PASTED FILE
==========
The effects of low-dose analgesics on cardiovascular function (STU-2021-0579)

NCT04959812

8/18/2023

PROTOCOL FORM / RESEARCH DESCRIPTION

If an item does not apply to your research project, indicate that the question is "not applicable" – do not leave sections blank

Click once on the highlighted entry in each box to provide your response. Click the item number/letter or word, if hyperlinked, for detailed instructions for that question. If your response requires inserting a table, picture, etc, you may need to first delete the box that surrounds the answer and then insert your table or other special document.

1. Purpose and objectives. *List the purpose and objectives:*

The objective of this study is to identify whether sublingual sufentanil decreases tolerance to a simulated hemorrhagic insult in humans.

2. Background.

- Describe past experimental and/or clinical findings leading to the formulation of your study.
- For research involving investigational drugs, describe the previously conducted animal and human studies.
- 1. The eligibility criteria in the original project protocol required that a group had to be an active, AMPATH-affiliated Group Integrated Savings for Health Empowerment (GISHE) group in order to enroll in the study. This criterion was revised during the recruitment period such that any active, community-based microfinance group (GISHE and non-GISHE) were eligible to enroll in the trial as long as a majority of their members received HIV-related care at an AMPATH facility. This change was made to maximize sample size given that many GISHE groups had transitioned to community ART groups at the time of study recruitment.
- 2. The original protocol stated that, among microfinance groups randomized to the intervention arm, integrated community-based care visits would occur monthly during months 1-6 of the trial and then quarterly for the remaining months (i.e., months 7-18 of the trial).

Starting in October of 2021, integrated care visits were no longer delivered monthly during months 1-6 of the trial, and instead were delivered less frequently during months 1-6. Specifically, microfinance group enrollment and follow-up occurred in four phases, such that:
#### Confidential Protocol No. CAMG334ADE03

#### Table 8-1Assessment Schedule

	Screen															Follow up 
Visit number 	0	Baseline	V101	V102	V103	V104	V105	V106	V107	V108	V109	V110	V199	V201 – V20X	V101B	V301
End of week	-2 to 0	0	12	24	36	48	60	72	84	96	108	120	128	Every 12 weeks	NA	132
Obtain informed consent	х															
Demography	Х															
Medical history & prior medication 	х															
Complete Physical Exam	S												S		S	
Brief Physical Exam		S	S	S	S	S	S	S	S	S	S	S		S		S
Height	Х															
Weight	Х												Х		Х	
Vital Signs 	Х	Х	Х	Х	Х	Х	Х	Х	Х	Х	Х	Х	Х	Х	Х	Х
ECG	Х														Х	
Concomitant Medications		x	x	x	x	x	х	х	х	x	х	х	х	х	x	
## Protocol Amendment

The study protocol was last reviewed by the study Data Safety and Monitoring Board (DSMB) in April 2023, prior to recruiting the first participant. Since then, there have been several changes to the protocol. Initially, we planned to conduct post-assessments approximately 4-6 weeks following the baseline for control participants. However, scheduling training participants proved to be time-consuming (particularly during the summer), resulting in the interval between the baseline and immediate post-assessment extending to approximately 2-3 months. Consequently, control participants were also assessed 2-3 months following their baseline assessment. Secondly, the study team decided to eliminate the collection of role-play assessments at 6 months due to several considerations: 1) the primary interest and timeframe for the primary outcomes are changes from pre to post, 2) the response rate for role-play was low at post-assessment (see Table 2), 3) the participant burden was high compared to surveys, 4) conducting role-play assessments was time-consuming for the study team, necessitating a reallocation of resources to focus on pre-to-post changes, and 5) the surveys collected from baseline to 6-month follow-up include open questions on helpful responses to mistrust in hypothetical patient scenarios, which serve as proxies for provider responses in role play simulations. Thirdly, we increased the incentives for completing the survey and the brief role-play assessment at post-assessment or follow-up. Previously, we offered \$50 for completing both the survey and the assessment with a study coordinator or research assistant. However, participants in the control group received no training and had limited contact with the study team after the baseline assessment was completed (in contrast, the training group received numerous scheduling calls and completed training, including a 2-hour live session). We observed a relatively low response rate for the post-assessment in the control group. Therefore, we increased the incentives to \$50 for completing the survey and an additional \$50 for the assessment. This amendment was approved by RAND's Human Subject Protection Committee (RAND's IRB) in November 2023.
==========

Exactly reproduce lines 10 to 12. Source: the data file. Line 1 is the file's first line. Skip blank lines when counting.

- Describe past experimental and/or clinical findings leading to the formulation of your study.
- For research involving investigational drugs, describe the previously conducted animal and human studies.
- 1. The eligibility criteria in the original project protocol required that a group had to be an active, AMPATH-affiliated Group Integrated Savings for Health Empowerment (GISHE) group in order to enroll in the study. This criterion was revised during the recruitment period such that any active, community-based microfinance group (GISHE and non-GISHE) were eligible to enroll in the trial as long as a majority of their members received HIV-related care at an AMPATH facility. This change was made to maximize sample size given that many GISHE groups had transitioned to community ART groups at the time of study recruitment.